Daylight needed a new server architecture to support a rapidly growing customer base.

Lee Raynor, Finance Director, comments, 'Gathering sales reports from different systems was taking too long, and the existing systems had reached their limits in terms of database size. One option would have been to delete some historical data, but we need that history to examine long-term trends, so we knew we needed a new server architecture.'

Seeing the light

With advice from ABS Ltd, Daylight selected HansaWorld Enterprise, planning to implement a single instance of the software at its UK headquarters, and provide Web-based access for the rest of its offices. Daylight need to ensure excellent availability and ample capacity for data growth, and duly selected IBM's eServer pSeries Model 615 running Red Hat Linux.

'Moving all our applications onto a single system for worldwide operations means we no longer have to recruit IT staff locally, and central support staff do not have to learn multiple systems,' says Lee Raynor.

'HansaWorld combines contact management, email, task management, calendar, document and information management, logistics and accounting. We needed a solid platform for this global solution, and the pSeries has proved to be an excellent choice. It offers excellent availability and is more than capable of handling our growing customer database.'

'With HansaWorld on pSeries, we can see business trends in real time, and the finance department can now focus on strategic problems rather than just trying to get the figures.'

Luminous solution offers low costs

Daylight worked with ABS on the implementation of HansaWorld, and engaged Morse Computing, an IBM Business Partner, to advise on hardware sizing, installation and configuration.

Lee Raynor comments, 'ABS was very good at understanding our requirements, and then recommending the right software for our needs. And the partnership between Daylight, ABS and Morse was a crucial factor in the success of the solution.'

The pSeries 615 is based around the IBM POWER4+ processor, a powerful 64-bit CPU offering excellent performance and flexibility. Says Lee Raynor, 'The upfront hardware cost of the pSeries is higher than the Intel-based options we looked at, but the extra power has enabled us to consolidate to a single instance of a enterprise-wide solution. As a result, our software licensing costs are lower, and support and administration costs have also been reduced.'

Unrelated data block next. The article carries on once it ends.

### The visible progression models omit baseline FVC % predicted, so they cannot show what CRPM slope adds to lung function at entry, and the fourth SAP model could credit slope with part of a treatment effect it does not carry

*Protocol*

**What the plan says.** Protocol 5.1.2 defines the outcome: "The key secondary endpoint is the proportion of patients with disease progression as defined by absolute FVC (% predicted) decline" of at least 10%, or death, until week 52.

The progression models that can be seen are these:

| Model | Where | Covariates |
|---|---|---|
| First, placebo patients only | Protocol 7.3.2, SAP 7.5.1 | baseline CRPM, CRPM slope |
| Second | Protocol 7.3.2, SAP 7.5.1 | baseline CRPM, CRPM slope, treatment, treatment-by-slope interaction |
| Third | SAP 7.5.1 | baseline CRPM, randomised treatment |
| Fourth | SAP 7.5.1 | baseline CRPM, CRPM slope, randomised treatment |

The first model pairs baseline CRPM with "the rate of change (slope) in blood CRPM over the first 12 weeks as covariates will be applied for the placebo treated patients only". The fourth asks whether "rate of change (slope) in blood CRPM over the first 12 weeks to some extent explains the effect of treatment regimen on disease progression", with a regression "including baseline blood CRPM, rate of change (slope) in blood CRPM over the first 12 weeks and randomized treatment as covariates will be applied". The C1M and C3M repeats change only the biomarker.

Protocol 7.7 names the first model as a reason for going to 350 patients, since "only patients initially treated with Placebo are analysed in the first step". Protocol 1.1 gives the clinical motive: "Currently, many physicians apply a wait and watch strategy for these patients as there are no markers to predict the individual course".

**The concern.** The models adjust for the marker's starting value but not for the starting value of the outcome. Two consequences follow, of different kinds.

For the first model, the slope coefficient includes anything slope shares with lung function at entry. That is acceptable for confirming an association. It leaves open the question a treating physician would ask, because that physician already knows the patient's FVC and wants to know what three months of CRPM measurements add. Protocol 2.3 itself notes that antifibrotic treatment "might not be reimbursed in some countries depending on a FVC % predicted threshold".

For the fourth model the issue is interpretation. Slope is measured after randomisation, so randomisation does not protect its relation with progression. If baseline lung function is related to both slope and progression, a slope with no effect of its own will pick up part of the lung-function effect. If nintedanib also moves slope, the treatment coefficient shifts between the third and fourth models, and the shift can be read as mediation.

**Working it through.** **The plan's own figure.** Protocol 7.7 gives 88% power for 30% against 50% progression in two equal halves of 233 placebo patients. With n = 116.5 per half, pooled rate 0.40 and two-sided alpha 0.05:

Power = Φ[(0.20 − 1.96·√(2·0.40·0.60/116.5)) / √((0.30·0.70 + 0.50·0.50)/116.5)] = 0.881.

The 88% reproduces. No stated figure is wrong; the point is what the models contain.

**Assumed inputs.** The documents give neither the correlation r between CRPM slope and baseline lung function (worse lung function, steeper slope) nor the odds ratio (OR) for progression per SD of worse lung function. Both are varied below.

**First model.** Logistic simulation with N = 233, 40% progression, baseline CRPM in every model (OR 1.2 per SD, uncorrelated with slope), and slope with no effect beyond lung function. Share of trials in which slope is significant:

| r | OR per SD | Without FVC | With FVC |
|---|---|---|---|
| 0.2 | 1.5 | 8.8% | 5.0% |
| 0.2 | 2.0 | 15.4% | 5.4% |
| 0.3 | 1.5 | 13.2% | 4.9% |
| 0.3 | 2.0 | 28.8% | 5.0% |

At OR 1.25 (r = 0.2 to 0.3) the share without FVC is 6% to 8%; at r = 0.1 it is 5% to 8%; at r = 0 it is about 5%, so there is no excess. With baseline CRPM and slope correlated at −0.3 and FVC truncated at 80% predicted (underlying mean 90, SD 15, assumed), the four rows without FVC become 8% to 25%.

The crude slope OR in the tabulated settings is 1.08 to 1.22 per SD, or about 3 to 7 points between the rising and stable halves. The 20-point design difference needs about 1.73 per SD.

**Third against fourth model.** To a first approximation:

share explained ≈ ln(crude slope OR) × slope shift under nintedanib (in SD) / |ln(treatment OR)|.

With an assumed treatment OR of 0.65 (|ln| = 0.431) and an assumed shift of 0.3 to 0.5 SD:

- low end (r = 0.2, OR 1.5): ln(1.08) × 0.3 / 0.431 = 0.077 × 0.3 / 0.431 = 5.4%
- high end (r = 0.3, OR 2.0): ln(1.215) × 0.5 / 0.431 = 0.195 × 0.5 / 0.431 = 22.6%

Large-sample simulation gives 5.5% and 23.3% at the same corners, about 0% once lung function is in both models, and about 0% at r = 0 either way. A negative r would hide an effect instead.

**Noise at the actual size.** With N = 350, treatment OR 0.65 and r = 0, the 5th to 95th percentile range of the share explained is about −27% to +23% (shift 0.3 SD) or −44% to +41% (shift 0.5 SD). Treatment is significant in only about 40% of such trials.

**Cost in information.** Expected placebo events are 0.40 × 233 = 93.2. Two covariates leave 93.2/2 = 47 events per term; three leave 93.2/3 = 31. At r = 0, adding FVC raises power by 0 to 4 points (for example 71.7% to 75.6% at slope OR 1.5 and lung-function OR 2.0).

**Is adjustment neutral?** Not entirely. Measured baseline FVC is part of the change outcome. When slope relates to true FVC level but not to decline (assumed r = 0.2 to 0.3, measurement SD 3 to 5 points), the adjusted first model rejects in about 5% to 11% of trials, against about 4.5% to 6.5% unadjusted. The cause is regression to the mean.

'And of course the ability to run 64-bit Linux natively on the POWER architecture gives us real flexibility for the future, as well as keeping licensing costs low', continues Raynor.

Bright future with Web integration

The next steps are to integrate Daylight’s Web orders with the HansaWorld systems. The IBM pSeries platform is more than capable of scaling to meet the workload, with easy upgrade options.

Says Lee Raynor: 'When you are a small company with global ambitions, you need total confidence in your main business server. The p615 is extremely reliable, which is very reassuring -- it keeps our IT resources free to focus on delivering business value.'

'The integrated view of data provided by HansaWorld has improved the quality of our management information,' he concludes.

Fact File
Company Vanguard Animation
Business Film production and intellectual property development
Number of employees 170 (used in making Valiant)
Project Equip animators with appropriate resources, while reducing rendering times and maximising security
Solution Maya 3D rendering software running on Linux; IBM eServer x335 servers
Business benefits Network infrastructure for a 200-seat digital studio set up in three months; project completed with no security leaks